<
 
 
 
 
×
>
hide You are viewing an archived web page, collected at the request of University of Winnipeg using Archive-It. This page was captured on 02:06:08 Jul 14, 2017, and is part of the University of Winnipeg Websites collection. The information on this web page may be out of date. See All versions of this archived page. Loading media information
LearningCITI

e-dition - Dec. 1, 2006



Diane McGifford, Minister of Advanced Education & Literacy, CAHRD President Wayne Helgason, Smart Partners President Simone Smith, UWinnipeg President Lloyd Axworthy, RRC President Jeff Zabudsky and City Councillor Harvey Smith at the launch of LearningCITI.

LearningCITI:
Partnership Bridges Digital Divide


By Brenda Suderman

The information highway is cutting right through downtown Winnipeg and two inner-city neighbourhoods with a new initiative led by The University of Winnipeg and involving three educational institutions, the aboriginal and refugee communities and the private sector.

LearningCITI (www.learningciti.ca) is bridging the digital divide for inner-city residents by providing free wireless Internet access and online learning resources, and recreating how the city communicates and works together, University of Winnipeg President Lloyd Axworthy said Nov. 21, 2006.

“This is really just a launching pad,” he told a packed news conference at the Aboriginal Centre. “This is really just the beginning of something that will help Winnipeg become a leader in learning, to help develop a knowledge economy.”

LearningCITI TechnologyState-of-the-Art Technology
The LearningCITI portal includes links to libraries, educational games, and employment, recreation, and community resources. It was developed through a partnership between The University of Winnipeg, Red River College, the Centre for Aboriginal Human Resource Development (CAHRD) and Smart Partners of Manitoba.

The project was funded with a $65,000 investment from the Winnipeg Partnership Agreement, which involves three levels of government, as well as funds and in-kind donations from the partners.

The LearningCITI project involves state-of-the art technology, including the installation of a WiMAX base station at The University of Winnipeg and receivers and equipment at the Red River College Princess campus and the Aboriginal Centre. UWinnipeg's Division of Continuing Education also receives the LearningCITI signal. Two more receivers have been installed to provide free wireless access to LearningCITI subscribers at the International Centre and in North Point Douglas. Residents in the Central Park and North Point Douglas neighbourhoods have been equipped with computers through Smart Partners’ Computer Lending Library program, which places refurbished computers in the hands of Winnipeggers with little or no access to computers and communication technology. For these residents, the computers are linked to the LearningCITI portal, offering free wireless internet and educational resources.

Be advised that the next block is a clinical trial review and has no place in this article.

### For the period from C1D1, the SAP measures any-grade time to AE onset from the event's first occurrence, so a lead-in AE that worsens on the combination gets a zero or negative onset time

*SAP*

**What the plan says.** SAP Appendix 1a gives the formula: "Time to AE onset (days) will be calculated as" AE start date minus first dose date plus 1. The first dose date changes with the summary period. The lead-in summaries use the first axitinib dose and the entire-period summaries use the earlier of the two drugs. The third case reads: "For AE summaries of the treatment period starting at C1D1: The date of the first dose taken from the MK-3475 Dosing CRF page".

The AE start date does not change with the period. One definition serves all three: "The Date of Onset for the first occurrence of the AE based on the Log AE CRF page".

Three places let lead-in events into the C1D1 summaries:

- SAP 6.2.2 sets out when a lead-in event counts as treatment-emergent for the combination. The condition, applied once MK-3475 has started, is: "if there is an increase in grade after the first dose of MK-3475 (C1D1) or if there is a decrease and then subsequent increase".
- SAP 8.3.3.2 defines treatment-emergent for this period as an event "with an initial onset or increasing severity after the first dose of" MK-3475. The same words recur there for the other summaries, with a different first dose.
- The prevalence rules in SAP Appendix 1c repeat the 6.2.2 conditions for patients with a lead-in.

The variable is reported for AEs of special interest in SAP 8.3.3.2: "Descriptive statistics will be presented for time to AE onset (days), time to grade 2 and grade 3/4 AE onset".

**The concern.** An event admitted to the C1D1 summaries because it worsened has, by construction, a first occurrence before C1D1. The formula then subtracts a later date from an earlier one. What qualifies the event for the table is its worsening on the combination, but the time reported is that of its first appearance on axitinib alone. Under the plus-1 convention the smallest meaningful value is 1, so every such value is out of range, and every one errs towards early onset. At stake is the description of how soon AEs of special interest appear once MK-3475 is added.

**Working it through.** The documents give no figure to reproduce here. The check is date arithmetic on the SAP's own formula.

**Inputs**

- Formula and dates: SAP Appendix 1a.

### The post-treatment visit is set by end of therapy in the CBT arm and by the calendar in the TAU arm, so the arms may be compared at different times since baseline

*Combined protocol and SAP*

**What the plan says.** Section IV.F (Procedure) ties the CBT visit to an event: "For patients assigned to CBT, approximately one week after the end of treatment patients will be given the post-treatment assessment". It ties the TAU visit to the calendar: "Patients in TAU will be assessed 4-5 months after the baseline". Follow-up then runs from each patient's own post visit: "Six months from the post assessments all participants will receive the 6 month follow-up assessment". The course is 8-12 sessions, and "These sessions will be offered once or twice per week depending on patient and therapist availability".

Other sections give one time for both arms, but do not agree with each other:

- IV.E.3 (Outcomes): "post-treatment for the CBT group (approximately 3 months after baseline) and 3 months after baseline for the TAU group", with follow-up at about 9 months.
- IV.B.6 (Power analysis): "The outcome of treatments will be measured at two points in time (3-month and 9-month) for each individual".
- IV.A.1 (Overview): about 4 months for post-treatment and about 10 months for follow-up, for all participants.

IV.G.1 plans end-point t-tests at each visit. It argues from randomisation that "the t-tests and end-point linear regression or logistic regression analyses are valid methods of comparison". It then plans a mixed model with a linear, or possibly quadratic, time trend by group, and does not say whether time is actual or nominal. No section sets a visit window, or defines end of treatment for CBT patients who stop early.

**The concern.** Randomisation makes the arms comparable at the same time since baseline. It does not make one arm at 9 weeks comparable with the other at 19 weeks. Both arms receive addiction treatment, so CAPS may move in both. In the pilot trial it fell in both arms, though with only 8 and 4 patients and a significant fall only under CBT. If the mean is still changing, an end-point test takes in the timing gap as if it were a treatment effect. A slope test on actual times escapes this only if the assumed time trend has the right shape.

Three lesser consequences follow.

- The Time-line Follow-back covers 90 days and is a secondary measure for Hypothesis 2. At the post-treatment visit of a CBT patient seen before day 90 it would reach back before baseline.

Community
“The whole project was about community, having people connect with each other,” explained Mike Langedock, Executive Director of the Technology Solutions Centre at UWinnipeg, who coordinated LearningCITI since its inception in 2004.

Although the project is hard to quantify because it involves invisible technology, the future impact on students will be significant since they will be able to connect anywhere within the LearningCITI broadcast zone, which stretches through much of downtown north of Portage Avenue.

“This is about something you really can’t see because it is wireless but you will see the results as students use the technology,” added Red River president Jeff Zabudsky.

Complements Education
The access to free wireless Internet and the on-line resources will complement the educational efforts of the Centre for Aborginal Human Resource Development, says president Wayne Helgason.“We know we have a great challenge in responding to our adult learners here. We can’t let them down,” he said.

Partnering with the LearningCITI consortium was a natural fit for Smart Partners. To date, about 700 computers have been lent out for up to two years at a time to approved participants through its Computer Lending Library program, Smart Partners chair Simone Smith said. “Today we celebrate real partnership where institutions come together for the good of the city,” she said.

That partnership in providing cutting-edge technology was applauded by the provincial minister of advanced education and literacy. “The linkage to LearningCITI reflects the strong spirit of community base and innovation so characteristic of Manitobans,” said Diane McGifford. .

“This LearningCITI is revolutionary,” enthused city councilor Harvey Smith, a former teacher and librarian. “It brings education to everybody. There’s no reason to not continue their education as long as they’re breathing.”

< Back to e-dition December 1, 2006 - Volume 24 Number 9